Umatilla Agriculture: The "bread basket"
Sam Nobles, whose family owned a 360 acre dairy farm, recalled delivering melons to Spokane, picking potatoes by hand, and working with high school kids on a local pea farm in the 1940s. Expensive technology, rising transportation costs, and large corporate farms have made it nearly impossible for family farms like the Nobles' to be competitive.
When I first came here we had potatoes on our ground, we got 20 tons to the acre. It was all hand dug and my family never got into it because in those days you didn't have the Simplots and Lamb Westons - you didn't have the big plants. Nowadays everything is done so much with technology . . . melons, we used to go out there and throw the seeds on the ground, put 4 or 5 in. . . . the mice would get a couple of them and . . . you'd get enough melons. Now everything is done with machines. . . the technology is so advanced that some guy like me would probably go broke real fast if I went back to farming.
Sam Nobles, Umatilla resident since 1943
While John Day Dam reduced pump lift, giving irrigation a major boost, technology revolutionized farming in Umatilla and Morrow Counties in the early 1970s. Two men - Ray Dunn and Bill McClannahan - introduced the circle pivot irrigation system, dramatically increasing crop production. Among the major changes was potato production, growing from a $2.1 million crop in 1969 to an $11 million crop in 1974.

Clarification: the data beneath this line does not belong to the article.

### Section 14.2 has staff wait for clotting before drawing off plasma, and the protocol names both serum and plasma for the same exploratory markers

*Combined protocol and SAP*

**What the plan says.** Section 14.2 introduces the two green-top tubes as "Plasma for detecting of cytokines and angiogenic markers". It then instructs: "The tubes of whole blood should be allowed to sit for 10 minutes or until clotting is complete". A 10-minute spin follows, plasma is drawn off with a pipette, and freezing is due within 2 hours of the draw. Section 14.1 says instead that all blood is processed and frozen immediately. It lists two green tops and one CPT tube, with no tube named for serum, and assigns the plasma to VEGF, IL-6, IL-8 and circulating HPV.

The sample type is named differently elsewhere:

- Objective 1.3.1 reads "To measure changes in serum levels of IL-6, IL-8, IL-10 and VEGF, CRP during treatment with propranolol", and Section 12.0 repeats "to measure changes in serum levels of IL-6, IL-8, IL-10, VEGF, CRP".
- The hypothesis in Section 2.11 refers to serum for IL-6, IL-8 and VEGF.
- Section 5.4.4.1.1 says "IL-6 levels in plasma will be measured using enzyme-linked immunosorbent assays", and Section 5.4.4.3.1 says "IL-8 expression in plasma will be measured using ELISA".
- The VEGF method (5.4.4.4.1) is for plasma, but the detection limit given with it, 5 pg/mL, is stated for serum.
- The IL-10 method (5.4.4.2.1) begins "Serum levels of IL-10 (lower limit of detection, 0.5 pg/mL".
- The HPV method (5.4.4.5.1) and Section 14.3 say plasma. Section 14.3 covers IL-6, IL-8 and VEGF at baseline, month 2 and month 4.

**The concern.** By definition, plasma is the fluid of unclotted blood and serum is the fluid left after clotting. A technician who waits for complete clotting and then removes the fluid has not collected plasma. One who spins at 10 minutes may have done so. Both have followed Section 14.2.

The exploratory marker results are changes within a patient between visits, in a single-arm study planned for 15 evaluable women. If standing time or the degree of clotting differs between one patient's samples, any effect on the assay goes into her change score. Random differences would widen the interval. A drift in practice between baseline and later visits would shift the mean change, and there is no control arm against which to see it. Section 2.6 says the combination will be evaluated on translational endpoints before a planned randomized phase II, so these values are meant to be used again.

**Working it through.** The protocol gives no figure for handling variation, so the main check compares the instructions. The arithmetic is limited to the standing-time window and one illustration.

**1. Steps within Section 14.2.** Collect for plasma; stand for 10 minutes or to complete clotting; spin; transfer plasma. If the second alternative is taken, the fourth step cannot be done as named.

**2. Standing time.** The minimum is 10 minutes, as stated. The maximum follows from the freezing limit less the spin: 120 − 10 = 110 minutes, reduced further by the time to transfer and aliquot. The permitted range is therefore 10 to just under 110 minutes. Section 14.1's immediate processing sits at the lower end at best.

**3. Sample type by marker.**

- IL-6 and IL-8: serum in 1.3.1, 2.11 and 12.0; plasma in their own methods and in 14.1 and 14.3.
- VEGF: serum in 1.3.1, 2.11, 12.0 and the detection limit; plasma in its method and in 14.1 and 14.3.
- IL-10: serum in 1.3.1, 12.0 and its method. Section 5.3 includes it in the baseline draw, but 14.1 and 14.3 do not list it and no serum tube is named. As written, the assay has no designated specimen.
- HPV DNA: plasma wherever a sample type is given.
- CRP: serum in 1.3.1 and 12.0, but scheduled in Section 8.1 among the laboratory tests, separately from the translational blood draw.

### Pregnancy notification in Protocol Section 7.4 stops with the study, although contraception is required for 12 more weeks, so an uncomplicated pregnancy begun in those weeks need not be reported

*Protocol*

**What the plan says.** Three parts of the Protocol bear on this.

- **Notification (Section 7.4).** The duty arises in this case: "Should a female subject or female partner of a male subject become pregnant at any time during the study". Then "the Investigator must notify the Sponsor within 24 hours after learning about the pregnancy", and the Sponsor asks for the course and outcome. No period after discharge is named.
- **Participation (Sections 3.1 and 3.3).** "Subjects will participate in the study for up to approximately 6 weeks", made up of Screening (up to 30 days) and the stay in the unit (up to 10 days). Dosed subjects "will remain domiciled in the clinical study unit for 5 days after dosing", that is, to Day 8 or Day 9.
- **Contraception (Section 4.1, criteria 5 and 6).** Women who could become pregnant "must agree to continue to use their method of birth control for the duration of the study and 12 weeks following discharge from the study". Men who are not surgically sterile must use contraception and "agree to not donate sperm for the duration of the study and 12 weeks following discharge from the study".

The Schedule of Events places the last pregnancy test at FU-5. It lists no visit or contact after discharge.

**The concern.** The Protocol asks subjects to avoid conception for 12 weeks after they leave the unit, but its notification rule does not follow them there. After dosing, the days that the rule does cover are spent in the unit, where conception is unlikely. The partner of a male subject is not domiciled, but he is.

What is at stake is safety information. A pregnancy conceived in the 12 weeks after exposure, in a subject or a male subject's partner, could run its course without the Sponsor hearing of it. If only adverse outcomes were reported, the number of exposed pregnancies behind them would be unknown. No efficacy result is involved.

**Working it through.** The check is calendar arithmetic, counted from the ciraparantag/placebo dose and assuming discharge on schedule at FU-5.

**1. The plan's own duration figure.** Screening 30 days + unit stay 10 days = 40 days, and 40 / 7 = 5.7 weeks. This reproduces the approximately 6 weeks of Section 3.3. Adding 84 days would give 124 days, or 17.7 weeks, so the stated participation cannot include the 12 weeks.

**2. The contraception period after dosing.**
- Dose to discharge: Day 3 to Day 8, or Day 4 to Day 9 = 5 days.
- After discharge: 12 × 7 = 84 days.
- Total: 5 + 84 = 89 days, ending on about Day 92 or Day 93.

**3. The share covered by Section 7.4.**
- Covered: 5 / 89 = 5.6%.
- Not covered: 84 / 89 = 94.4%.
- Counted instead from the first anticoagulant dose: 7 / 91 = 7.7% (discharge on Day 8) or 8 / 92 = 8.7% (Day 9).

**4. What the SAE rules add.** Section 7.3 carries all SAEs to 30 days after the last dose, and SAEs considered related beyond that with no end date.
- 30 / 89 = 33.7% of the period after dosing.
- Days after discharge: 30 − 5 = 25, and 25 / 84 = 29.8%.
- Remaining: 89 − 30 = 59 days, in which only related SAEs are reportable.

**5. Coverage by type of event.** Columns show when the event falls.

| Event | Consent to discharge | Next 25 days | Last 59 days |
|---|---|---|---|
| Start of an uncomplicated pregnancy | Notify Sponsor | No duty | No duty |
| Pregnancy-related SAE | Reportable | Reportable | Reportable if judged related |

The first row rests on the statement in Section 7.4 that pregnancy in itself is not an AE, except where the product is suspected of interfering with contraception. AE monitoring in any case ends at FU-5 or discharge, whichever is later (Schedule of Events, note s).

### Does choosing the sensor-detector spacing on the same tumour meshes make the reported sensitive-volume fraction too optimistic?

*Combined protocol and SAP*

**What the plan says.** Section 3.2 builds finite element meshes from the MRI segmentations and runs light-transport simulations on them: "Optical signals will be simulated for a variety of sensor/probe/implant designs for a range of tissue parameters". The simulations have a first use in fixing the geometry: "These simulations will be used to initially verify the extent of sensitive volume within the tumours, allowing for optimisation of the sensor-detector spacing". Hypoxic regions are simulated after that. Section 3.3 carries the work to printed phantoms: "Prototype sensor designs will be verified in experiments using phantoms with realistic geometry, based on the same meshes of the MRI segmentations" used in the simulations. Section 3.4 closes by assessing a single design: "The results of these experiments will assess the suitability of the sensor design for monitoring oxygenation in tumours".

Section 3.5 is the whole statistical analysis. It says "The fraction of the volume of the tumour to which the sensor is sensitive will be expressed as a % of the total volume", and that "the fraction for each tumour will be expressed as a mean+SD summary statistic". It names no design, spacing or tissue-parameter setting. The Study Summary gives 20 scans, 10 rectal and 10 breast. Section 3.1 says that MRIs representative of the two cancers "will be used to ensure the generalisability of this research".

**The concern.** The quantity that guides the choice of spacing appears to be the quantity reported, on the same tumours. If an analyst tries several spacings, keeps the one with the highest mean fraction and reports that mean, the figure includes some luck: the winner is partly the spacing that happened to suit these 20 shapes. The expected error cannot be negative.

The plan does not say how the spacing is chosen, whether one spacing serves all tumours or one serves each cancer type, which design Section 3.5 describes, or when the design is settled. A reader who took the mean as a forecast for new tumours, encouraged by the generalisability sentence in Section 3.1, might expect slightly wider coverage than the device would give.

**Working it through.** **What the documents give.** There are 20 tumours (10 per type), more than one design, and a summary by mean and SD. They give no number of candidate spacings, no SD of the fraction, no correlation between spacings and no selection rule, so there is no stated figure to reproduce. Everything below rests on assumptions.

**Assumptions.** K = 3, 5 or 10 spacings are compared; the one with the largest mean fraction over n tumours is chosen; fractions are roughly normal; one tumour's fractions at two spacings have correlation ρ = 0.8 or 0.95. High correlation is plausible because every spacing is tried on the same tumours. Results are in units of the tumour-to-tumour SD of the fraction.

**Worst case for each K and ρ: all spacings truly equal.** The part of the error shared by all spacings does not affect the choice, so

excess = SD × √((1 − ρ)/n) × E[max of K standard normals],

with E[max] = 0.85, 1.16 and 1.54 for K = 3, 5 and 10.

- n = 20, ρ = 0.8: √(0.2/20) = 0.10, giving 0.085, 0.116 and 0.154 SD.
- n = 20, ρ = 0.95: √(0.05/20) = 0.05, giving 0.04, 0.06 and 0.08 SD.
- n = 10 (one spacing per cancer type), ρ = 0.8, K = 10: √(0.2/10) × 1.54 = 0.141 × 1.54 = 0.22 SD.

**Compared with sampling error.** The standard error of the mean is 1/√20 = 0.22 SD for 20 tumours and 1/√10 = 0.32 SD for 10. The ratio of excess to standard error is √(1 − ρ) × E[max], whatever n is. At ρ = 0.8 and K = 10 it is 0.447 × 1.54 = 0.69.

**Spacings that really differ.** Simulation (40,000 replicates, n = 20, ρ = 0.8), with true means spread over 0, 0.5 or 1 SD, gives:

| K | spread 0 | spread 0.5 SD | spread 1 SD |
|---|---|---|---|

In 1972, Lamb Weston built the first big potato processing plant on Port of Umatilla land near Hermiston. A 200-day growing season, early harvests, and high yields made potatoes an ideal crop. Large potato and alfalfa crops complemented expansion of the cattle industry. Until 1950, approximately 80 to 90% of the county's cattle were range fattened. Within the next 25 years, an estimated 85% were fattened in feed lots. According to Gordon MacNab, editor of the East Oregonian, "This was big business, and corporations - not small farmers - ran it."